"I think you should wear your hair in whatever way makes you comfortable and makes you feel good. I know when the natural [push] first came out, it was a revolutionary thing, and it was like a rebellion. I’m all for people loving and embracing what you have, but in every race, everybody changes their hair. It doesn’t make them less whatever they are. I think it’s about what you want to look like, but you can’t let it define you as being a race, or being more black or more powerful, whatever. You should wear what works for your lifestyle. When you look in the mirror, how do you feel about how you look? I have my moments with my natural hair, and I have my moments with my extensions. For me, it’s all about fashion and changing my hair; it’s not really about being an African-American woman. I’ll always be one — I’m going to die this way. I love fashion. I love hair. I like changing. And I love to experiment with different looks, and I do the same thing with my clients. I truly feel that hair is an expression of you.
Hair is not about race; hair is about texture. Many different races have vast, various textures. You have Caucasians with kinkier hair, you have Latinos with kinky hair, and then you have some African-Americans with bone-straight hair. There’s just a multitude of hair textures. Heck, even on one head, the hair changes! I might be African up front, Puerto Rican on this side, Ethiopian back here. That’s how most heads are anyway. There’s lots of different textures going on in your head. It’s really about understanding texture and knowing what to do for it and how to really care for it."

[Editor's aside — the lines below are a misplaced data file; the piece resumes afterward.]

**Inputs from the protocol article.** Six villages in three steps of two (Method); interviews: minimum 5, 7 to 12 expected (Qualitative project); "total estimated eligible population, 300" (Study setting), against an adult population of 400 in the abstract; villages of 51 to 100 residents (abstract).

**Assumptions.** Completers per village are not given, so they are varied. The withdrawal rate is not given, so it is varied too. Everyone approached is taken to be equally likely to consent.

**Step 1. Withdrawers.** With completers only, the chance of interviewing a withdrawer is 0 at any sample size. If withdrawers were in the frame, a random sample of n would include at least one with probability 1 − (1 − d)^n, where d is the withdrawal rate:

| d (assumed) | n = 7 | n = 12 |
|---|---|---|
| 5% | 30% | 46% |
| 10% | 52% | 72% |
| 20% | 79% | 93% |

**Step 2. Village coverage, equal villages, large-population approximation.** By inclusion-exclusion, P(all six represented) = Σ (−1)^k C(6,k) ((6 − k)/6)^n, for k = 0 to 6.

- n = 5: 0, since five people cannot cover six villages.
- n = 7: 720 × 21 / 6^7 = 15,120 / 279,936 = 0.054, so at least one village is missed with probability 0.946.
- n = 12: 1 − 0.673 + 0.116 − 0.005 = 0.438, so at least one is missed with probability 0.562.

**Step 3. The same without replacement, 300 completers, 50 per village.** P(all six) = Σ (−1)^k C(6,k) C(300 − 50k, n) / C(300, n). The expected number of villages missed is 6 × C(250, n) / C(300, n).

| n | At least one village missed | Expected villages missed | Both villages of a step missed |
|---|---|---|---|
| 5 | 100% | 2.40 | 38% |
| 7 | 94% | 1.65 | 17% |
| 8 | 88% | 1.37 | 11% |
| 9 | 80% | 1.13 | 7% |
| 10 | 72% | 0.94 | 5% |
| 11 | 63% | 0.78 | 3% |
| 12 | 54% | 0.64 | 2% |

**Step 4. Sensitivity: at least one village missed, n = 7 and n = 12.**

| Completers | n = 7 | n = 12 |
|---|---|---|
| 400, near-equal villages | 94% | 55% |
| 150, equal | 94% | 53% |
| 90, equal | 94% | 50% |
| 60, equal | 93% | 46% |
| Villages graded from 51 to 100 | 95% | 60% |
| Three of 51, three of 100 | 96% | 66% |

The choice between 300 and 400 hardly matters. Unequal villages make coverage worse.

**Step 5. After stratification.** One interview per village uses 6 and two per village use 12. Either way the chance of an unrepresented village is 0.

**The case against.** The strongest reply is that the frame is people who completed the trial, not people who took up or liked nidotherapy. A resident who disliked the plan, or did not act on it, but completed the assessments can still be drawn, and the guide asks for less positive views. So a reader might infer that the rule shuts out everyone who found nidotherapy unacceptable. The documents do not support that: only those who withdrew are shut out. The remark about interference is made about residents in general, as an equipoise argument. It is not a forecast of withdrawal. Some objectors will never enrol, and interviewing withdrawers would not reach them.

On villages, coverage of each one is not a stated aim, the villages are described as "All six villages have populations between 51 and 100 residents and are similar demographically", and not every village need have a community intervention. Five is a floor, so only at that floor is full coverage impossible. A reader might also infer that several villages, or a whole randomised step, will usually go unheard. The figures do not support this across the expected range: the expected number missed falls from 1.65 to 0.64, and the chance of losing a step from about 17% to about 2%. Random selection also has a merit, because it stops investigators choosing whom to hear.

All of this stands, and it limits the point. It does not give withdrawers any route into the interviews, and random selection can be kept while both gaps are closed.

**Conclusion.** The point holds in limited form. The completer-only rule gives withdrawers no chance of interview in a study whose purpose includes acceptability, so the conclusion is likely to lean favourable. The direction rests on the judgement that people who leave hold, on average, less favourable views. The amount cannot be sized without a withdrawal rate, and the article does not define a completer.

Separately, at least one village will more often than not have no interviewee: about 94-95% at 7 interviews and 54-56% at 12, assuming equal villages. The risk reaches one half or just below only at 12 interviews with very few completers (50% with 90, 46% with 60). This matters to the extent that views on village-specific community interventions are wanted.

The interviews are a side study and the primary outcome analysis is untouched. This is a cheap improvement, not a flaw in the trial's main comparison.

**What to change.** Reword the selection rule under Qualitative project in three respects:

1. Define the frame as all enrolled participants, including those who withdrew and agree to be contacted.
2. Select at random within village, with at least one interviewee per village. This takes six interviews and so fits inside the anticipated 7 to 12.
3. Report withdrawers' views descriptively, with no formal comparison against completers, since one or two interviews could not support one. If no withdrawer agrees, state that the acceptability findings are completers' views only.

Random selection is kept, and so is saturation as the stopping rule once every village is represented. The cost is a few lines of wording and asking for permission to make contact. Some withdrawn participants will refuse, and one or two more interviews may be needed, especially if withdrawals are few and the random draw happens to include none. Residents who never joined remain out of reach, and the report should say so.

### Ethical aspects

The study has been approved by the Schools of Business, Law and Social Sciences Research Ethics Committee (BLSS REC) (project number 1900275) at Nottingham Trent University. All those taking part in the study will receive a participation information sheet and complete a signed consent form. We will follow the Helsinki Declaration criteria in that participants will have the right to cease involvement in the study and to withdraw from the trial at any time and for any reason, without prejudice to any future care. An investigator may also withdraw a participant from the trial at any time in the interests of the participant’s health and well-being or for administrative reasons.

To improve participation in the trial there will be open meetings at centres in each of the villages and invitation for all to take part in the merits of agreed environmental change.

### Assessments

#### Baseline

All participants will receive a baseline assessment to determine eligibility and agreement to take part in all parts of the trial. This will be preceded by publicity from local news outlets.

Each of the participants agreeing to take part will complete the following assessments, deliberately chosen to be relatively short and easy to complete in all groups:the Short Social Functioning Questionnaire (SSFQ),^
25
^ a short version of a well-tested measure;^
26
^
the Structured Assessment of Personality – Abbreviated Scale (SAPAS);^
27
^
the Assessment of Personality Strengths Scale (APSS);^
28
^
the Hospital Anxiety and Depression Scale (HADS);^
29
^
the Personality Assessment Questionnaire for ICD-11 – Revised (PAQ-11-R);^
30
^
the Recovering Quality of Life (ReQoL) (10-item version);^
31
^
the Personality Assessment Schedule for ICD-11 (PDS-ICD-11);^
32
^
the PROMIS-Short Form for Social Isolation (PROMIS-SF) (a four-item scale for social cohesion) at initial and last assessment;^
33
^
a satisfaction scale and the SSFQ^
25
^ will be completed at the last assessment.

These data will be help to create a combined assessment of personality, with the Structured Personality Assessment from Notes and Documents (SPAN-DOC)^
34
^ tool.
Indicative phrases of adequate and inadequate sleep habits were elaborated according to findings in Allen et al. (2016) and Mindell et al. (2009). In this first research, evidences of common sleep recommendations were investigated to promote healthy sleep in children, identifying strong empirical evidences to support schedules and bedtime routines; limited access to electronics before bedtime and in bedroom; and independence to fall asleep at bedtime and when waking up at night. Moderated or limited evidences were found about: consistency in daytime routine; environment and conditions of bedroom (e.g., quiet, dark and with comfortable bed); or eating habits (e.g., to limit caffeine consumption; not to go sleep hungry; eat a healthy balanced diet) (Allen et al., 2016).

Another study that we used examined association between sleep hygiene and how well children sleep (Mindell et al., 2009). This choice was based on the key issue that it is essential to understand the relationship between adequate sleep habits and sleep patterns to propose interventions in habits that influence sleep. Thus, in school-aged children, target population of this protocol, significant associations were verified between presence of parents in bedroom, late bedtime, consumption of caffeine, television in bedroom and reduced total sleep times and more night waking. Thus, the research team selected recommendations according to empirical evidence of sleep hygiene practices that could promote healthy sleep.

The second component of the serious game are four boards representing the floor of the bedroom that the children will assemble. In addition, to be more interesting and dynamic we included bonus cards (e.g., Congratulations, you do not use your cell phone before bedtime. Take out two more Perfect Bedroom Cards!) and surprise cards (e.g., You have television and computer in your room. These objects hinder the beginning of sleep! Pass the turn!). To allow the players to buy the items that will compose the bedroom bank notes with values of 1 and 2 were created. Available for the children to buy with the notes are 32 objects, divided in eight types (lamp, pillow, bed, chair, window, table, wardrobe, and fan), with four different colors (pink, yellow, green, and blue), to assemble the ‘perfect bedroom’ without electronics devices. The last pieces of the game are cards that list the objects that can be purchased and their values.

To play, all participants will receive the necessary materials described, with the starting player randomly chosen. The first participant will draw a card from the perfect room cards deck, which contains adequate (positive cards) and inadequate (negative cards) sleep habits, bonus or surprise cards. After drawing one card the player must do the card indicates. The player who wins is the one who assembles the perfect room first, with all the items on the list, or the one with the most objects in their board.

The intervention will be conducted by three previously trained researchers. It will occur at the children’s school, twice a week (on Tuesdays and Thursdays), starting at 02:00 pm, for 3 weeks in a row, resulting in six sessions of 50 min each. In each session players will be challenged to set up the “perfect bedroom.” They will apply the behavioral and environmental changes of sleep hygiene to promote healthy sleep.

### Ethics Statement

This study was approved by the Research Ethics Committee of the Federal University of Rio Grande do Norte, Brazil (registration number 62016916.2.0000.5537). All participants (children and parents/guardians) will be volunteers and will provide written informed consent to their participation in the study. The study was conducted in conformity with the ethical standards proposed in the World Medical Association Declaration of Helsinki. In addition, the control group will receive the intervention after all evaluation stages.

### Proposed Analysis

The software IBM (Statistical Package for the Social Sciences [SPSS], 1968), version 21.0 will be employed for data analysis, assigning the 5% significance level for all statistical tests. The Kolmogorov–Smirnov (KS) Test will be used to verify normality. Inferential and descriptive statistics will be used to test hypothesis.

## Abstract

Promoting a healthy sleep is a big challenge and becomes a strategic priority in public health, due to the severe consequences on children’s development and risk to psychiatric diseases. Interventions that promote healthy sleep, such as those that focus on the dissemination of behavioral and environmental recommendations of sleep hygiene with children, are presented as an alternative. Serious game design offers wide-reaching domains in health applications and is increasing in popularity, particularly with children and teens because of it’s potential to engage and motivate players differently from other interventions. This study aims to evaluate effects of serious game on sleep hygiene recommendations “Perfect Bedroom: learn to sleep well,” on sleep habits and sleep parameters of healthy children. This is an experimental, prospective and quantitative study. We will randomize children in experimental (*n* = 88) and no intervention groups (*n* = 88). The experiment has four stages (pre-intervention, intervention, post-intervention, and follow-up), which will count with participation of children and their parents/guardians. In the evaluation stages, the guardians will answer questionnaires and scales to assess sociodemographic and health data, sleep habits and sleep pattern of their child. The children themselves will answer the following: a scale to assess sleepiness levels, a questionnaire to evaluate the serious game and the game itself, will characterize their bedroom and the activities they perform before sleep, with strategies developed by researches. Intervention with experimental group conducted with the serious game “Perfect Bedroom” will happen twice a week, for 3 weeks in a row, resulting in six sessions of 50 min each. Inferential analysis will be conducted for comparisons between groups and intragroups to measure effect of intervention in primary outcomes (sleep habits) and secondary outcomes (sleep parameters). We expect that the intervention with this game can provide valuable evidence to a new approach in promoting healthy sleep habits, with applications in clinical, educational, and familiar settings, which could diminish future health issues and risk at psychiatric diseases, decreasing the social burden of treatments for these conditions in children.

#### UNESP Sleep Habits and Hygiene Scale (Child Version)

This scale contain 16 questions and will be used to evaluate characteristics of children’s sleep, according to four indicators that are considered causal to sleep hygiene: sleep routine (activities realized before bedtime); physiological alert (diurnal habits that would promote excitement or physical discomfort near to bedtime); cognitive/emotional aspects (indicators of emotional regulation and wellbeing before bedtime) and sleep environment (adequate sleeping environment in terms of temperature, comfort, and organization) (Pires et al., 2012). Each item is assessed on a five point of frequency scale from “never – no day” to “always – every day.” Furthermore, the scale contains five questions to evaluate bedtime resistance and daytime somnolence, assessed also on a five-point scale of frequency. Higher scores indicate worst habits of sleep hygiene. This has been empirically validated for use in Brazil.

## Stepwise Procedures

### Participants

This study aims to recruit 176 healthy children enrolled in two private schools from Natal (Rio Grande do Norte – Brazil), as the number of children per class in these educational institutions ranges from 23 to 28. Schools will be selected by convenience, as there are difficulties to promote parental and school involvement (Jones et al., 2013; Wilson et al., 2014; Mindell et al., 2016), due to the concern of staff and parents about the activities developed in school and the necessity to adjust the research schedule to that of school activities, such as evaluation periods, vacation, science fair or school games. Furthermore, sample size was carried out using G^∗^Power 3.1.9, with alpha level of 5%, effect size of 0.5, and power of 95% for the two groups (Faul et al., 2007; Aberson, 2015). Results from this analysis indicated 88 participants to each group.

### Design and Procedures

A lot of people assume the life of a celebrity stylist is all fancy hotels and champagne, but it's actually a pretty crazy job. What are some of the most insane things you've had to do?
"It's usually us running late, jumping in a car, trying to finish the hair in the car, or running into the live performance and doing it last minute. The [on-stage] acts have been crazy, like 'Oh I want to flip my hair upside down and come out of the sky.’ One time a client said, ‘Oh, I’m doing an award show, and I want my hair to change five times in the night. Every time I change the clothes, I want different hair.' I’ve had to take extensions out on airplanes. It can get pretty crazy — it's not all glitz and glamour. What goes on sometimes behind the scenes is very dramatic. You could be asked to do something on a dime."